Volunteer opportunities:
Office Volunteers: Needed on weekdays for general office tasks like data entry, answering phones and filing.

Support Partners: Meet weekly with assigned families to help them plan steps toward sustainable, permanent housing.

Caring Sponsors: Serve as friends to their assigned families and make informal contact each week.

Child Care Providers: Care for children of both the families and volunteers during the weekly sessions on Thursday evenings. A pool concept is used for child care, with schedules established several weeks in advance.

Selection Committee Member: Interview and perform background checks on applicants.

Moving Team Members: Help move our families in and out of rental units and pick up donated furniture and household items.
Jacks-Of-All-Trades: Fix a leaky pipe, pick up a donation, fix a toilet, do minor repairs or other tasks as needed.

Donations: Furniture and household items are greatly appreciated; call (919) 462-1800 to arrange drop-offs.

PLM Families Together

Contact: (919) 212-1123, administrative line
(919) 212-4181, Beth Bordeaux, Executive Director
Mission: Helping homeless families reach independence by providing housing and empowering supportive services; engaging volunteers in meaningful ways; advocating with and for homeless people.

Volunteer opportunities: Service Projects: Welcome basket collections, giving tree collections (one organization/church group is needed to sponsor a giving tree each month), special family or holiday events, holiday gift giving, facilities cleanup days.

Help Children: Tutoring/homework helpers, afterschool activity helpers, Saturday children’s activity helpers, field trip chaperones.

Help the Families: Assistant Mentor Advocate, coordinate donations.

Organizational Support: Data entry, office/clerical work.

Apartment Support: group painting.

Facilities Support: Landscaping, facilities and grounds maintenance; special projects.

Committee Members
Donations: Monetary donations accepted for the Homeward Journey Society, Sustainability Fund and Growth Fund.

PLM Families Together is a member of Lutheran Services in America. This allows some donors to have their gifts to PLMFT matched by Thrivent Financial for Lutherans.

GoodSearch.com search engine donates half of its revenue, about a penny per search, to user-designated charities. To use it as your Web browser and add it to your toolbar, go to goodsearch.com and enter PLM Families Together, Inc. as the charity you want to support.

Shop via yellowbrickmall.com/PLMFT.php from merchants like Amazon.com, Walmart, Old Navy, REI and more, and a percentage of your purchase will be donated.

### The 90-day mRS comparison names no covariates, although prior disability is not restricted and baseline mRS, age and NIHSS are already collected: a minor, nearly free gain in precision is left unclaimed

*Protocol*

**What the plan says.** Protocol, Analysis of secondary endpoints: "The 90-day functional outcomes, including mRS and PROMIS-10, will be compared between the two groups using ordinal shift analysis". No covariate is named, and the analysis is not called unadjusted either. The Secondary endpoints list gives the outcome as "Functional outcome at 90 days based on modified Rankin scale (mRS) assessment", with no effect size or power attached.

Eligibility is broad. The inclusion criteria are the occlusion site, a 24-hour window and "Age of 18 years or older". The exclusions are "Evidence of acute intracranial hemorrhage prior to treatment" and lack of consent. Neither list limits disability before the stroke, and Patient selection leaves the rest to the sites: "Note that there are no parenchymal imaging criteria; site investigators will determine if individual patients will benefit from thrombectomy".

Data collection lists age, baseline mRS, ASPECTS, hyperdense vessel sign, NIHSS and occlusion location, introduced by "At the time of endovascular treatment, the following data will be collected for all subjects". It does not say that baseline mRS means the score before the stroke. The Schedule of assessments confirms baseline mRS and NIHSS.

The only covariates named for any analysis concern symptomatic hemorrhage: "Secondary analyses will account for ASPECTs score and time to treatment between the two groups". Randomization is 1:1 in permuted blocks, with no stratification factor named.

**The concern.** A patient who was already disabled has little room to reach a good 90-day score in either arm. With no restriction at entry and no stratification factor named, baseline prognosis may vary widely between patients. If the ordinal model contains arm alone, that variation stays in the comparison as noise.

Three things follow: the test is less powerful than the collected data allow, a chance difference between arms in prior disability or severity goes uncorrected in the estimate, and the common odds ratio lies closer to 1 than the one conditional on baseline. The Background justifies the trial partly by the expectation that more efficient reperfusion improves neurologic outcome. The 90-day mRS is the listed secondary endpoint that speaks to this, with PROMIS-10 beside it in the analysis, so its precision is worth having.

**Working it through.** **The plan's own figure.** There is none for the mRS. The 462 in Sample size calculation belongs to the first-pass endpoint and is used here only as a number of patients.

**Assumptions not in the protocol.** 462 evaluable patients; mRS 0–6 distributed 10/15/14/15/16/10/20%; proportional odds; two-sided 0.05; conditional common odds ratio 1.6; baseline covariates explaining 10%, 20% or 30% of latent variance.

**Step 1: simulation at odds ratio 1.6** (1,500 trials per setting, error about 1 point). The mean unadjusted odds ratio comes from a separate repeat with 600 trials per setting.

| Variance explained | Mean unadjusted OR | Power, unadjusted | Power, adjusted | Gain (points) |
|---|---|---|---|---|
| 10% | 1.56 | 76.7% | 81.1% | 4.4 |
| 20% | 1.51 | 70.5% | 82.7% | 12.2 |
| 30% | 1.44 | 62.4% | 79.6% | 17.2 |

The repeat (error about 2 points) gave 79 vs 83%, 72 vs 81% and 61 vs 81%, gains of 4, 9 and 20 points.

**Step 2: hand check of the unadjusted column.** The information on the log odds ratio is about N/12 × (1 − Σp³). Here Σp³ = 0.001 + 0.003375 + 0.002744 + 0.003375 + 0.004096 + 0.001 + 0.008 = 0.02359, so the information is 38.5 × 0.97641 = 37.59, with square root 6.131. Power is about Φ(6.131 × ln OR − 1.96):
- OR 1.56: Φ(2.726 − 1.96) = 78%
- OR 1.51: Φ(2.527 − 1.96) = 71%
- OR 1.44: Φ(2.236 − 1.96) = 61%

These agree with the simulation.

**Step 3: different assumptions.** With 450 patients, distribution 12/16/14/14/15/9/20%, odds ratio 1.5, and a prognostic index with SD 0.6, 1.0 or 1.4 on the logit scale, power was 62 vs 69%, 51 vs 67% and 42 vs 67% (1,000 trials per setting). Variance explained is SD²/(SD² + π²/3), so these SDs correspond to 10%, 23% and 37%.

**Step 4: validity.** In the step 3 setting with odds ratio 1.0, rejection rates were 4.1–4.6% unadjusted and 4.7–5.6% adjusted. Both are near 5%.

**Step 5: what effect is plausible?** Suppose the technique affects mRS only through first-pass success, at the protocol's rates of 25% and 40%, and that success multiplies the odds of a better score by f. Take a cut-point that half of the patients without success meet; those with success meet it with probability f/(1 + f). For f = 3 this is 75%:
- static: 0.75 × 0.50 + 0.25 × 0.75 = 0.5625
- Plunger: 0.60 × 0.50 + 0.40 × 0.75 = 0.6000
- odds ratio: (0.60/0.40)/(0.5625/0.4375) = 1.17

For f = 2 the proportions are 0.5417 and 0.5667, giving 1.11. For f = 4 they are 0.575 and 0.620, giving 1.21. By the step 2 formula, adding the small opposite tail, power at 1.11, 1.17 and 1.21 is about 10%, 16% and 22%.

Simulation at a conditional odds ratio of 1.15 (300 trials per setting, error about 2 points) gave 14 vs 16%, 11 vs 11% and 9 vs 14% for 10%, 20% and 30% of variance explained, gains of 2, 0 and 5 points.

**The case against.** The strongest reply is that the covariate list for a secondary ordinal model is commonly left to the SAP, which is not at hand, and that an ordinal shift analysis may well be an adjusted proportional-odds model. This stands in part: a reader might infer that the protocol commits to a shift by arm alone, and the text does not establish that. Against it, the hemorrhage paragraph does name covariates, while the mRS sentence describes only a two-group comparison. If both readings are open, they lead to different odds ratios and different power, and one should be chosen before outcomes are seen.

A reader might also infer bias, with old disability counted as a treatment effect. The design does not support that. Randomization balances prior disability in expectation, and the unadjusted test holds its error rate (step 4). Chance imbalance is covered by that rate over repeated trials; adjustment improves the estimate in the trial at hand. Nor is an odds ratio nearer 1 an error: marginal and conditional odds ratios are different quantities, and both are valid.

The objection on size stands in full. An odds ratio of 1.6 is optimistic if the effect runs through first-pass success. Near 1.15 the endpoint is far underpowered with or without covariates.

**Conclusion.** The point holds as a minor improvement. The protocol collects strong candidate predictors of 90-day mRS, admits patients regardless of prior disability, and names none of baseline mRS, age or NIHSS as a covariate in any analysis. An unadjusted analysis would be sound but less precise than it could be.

Register your Food Lion MVP card to support PLM Families Together.

Haven House Services

Contact: (919) 833-3312, Michelle Zechmann, Chief Executive Officer
Mission: Haven House Services strengthens youth and young adults through effective programs, advocacy and community mobilization.
Volunteer opportunities: Plan group activities for youth at Wrenn House, such as workshops, etc.

Supervise youth and plan group activities for Saturday Work Groups for Restitution and Community Service.

General office assistance such as filing and file maintenance; shred sensitive and confidential documents; neaten and maintain waiting room, small conference rooms and unused offices.

Plan and implement fundraising events and/or agency fair for general resource development.

Bring lunch on Saturdays for approximately 30 youth who are performing community service work.

Volunteers needed for grounds maintenance at Wrenn House and at Outreach Center. Duties include mowing lawn, raking, trimming, etc. Individuals needed at least twice a month for 2 to 4 hours. Must be at least 18 years old and have transportation to and from worksite.
Donations: Monetary donations are accepted via a secure online server.

Western Wake Crisis Ministry

Contact: (919) 362-0657
Mission: Provide a helping hand to the Apex & Holly Springs community — in the form of food or crisis financial aid — to those in our community whose ability to sustain independent living is threatened by unexpected circumstances: illness, car or home repairs, decrease in wages, etc.

Volunteer opportunities:
Volunteer orientation and tours held on the first Wednesday of each month at 1 p.m. Email info@wwcm.org if you would like to attend. Youth over the age of 12 may volunteer under the supervision of their parent on Sundays.

Pick up food donations from a local grocery between 9:30-10 a.m.
Answer phones and do other small administrative tasks. During busy times, you may help process families requesting food aid.

Unload USDA food deliveries on the fourth Thursday of each month between 10 a.m. and noon.

Host a food drive.

Small fundraisers/children’s projects: WWCM encourages small projects such as mailbox painting, rice or bean repackaging, or other individual projects to raise funds and teach children about helping others.

Donations: Food, office supplies or pantry supplies may be dropped off at the Ministry (103 E. Chatham St., Apex) during office hours Monday through Thursday from 10 a.m. to 1 p.m., or you may drop off at Apex Baptist or Apex United Methodist Monday through Friday 9 a.m. to 5 p.m.

Leave a Reply

Your email address will not be published. Required fields are marked *